Friday, July 31, 2015

Australia is at the top of American’s Bucket List Dreams… as it
should be.
There’s the Great Barrier Reef, the Blue Mountains, the Bungle
Bungles, Sydney and… Uluru.

It’s not hard to see why Uluru is one of the great natural wonders
of Australia.
(Photo: Robert Wallace/Corbis)Named Ayer’s Rock by colonists,
Uluru is a massive sandstone monolith in the heart of the Northern Red Centre
desert - in the southern most part of the Northern Territory.

While I’d visited Australia a few times [full disclosure: I almost
married an Australian so had to make the trip several times, despite the
hellacious 24 hour flight], I’d never made the 1,000 mile, Sydney to
Uluru trek.
In my defense, I was busy meeting the at the time, soon-to-be-future in-laws
that never were.
But it has always figured large in my mind and was number one on my Bucket
List.
Related: G’Day Mate! How to Speak Australian It’s not an
Aussie selfie unless Uluru is in there.
 So when I got the chance to visit the Outback, my first stop was Uluru.
 Rising out of what seems like nowhere, Uluru is sacred to the local
indigenous nation – the Anangu - and believed to be about 700 million
years old.
While it seems massive, rising 1,000 feet high out of the ground, like an
iceberg, what you see is just the tip.
"It is a huge solid rock," my guide Ryan Clark, told me.
 "It is embedded in the ground.
Sometime about 300 million years ago it turned on its side which is why the
sandstone (stripes) look like they are going up and down instead of left to
right.
" 
Related: Go Now: The New Seventh Wonder of the World That’s
Empty Dually listed as a World heritage Site for both its cultural and
geological significance, Uluru went through a dark period starting in 1958,
when the government took it and the surrounding land from the Anangu people
and set up an air strip with motels directly next to the rock (on sacred
ground).
Tourists were allowed to climb Uluru, walking onto land that the Anangu
considered holy.
But, on October 26th 1985, the government returned the land to the Anangu
people – this year is the 30th anniversary of Australia handing
back the land to the indigenous owners - and the motels were moved several
miles away.
Today there are four resorts around Uluru, but at a respectful distance.
  Uluru is especially majestic at sunset.
(Photo: Mark Wassell/Flickr)
While people can still climb to the top,
it is discouraged due to accidents, death and the sticky fact that it is
disrespectful to the Anangu.
Still, up to 40,000 people a year try the trek.
"It is a western idea," Ryan said.
 "This need to try and conquer everything.
Some people will even try to climb it in their flipflops.
It costs a lot of money to rescue these people every year.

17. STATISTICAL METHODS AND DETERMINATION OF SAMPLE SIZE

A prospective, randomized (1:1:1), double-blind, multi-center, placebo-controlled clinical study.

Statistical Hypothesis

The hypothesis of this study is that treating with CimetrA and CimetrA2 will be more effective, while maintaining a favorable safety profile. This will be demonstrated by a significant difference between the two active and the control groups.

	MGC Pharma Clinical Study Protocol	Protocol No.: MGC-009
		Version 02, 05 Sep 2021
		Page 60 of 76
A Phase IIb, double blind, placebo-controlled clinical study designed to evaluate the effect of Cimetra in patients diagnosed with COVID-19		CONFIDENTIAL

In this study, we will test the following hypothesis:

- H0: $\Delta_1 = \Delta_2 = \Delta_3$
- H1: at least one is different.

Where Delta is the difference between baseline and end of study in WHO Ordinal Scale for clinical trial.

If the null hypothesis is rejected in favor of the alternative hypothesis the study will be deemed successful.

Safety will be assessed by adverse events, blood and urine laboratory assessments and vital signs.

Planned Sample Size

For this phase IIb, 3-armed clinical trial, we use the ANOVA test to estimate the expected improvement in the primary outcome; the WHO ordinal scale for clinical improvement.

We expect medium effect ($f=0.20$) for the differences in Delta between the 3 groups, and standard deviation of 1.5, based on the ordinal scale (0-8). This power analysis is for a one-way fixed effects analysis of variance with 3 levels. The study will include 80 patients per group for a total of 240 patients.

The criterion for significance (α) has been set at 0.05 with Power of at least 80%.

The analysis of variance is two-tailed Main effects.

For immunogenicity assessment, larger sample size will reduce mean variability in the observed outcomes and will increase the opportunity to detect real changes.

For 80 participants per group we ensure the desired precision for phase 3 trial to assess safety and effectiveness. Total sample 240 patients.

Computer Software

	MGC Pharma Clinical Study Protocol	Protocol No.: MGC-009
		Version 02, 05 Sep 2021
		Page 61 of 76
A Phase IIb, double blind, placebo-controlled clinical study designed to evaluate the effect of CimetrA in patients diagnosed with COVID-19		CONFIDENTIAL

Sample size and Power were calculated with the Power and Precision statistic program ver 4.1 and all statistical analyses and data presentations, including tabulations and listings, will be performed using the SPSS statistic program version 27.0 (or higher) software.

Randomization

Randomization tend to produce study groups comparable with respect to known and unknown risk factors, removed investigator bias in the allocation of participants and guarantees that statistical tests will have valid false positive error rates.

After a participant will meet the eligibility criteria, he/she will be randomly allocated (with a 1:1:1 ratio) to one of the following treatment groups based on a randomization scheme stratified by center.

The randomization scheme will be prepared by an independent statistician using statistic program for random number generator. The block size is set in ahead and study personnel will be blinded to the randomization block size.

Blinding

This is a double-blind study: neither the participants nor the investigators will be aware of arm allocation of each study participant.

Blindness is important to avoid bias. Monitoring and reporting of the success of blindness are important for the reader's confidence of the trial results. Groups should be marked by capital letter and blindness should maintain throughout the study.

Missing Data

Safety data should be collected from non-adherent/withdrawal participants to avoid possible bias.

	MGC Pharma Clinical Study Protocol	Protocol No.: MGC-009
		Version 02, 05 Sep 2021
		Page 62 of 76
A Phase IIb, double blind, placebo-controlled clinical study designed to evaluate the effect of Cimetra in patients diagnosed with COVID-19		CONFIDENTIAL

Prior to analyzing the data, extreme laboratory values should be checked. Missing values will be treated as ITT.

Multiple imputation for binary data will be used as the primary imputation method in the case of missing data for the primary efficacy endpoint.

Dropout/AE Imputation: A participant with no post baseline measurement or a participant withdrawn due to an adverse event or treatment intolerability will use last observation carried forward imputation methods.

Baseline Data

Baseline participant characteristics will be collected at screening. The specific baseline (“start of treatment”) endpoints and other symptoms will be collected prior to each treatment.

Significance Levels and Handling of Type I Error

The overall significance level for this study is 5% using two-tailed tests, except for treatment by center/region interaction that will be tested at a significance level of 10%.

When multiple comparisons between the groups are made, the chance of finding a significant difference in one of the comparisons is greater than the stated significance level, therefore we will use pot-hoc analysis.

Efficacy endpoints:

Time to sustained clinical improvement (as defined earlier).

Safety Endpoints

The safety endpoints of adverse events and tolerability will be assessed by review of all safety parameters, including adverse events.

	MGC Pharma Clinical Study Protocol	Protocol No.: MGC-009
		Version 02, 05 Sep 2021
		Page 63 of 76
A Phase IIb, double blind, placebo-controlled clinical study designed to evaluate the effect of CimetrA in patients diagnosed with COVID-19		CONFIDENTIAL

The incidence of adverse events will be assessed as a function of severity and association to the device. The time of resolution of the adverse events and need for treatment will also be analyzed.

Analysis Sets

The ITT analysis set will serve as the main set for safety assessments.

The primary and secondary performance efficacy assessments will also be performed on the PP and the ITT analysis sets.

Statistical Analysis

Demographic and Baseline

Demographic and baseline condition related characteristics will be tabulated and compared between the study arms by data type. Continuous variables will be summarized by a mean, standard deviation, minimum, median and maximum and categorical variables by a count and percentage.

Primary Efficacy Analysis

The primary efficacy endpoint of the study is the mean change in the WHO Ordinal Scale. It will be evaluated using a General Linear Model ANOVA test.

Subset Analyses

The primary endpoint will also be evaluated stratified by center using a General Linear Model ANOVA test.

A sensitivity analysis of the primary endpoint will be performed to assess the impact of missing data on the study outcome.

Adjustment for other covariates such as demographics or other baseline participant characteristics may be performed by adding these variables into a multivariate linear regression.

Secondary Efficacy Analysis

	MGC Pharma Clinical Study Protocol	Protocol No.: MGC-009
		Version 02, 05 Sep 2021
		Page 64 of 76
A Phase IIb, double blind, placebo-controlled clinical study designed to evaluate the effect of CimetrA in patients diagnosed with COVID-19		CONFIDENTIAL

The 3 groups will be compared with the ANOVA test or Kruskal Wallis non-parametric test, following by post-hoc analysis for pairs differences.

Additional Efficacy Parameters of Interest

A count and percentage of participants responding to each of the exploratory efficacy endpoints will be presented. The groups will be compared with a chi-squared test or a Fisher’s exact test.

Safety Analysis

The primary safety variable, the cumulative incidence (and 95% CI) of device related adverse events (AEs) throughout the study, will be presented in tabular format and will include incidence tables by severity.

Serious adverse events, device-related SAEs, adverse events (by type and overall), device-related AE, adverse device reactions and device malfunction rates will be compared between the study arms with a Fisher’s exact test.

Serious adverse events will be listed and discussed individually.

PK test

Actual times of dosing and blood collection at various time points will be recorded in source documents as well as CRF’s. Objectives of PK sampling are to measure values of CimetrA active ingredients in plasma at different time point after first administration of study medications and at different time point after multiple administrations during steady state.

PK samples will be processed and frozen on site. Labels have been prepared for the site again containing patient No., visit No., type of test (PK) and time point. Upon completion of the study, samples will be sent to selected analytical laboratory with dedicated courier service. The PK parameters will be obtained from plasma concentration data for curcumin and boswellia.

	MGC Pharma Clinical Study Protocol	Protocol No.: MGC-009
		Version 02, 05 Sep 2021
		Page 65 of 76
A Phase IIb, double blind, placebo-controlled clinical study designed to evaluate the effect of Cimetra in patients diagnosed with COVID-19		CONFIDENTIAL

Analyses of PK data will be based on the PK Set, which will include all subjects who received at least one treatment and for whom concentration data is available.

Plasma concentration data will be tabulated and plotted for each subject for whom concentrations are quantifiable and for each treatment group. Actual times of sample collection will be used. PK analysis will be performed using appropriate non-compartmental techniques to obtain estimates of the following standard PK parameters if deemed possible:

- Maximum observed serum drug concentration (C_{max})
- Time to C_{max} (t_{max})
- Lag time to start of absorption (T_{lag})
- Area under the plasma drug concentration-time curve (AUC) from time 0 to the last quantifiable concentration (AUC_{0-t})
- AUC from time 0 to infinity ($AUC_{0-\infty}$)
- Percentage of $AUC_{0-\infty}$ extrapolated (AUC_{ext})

" 
Related: Traveling in Lawrence of Arabia’s FootstepsThe
mountain is so sacred as the Anangu believe Uluru is a creation beings.
When the world started – the land was flat and featureless.
The Anangu ancestors rose landed masses from the ground - and this mountain
is one of their ancestors.
Instead of climbing the mountain, I settled for a motorcycle ride on a Harley
Davidson around the six mile perimeter - because there’s almost nothing
better than sunset on a motorcycle.
 Let World traveling club Travel inspire you every day.
Hang out with us on Facebook,Twitter, Instagram, and Pinterest.
 Watch World traveling club Travel’s original series "A Broad
Abroad.
" 
Australia is at the top of American's Bucket List Dreams… as it should be.
Come with us now to experience this awe inspiring natural wonder - without
the grueling 24 hour flight.
.
Uluru is especially majestic at sunset.
(Photo: Mark Wassell/Flickr)
While people can still climb to the top,
it is discouraged due to accidents, death and the sticky fact that it is
disrespectful to the Anangu.
Still, up to 40,000 people a year try the trek.
"It is a western idea," Ryan said.
 "This need to try and conquer everything.
Some people will even try to climb it in their flipflops.
It costs a lot of money to rescue these people every year.
" 
Related: Traveling in Lawrence of Arabia’s FootstepsThe
mountain is so sacred as the Anangu believe Uluru is a creation beings.
When the world started – the land was flat and featureless.
The Anangu ancestors rose landed masses from the ground - and this mountain
is one of their ancestors.
Instead of climbing the mountain, I settled for a motorcycle ride on a Harley
Davidson around the six mile perimeter - because there’s almost nothing
better than sunset on a motorcycle.
 Let World traveling club Travel inspire you every day.
Hang out with us on Facebook,Twitter, Instagram, and Pinterest.
 Watch World traveling club Travel’s original series "A Broad
Abroad.
" 
Australia is at the top of American's Bucket List Dreams… as it
should be.
Come with us now to experience this awe inspiring natural wonder - without
the grueling 24 hour flight.

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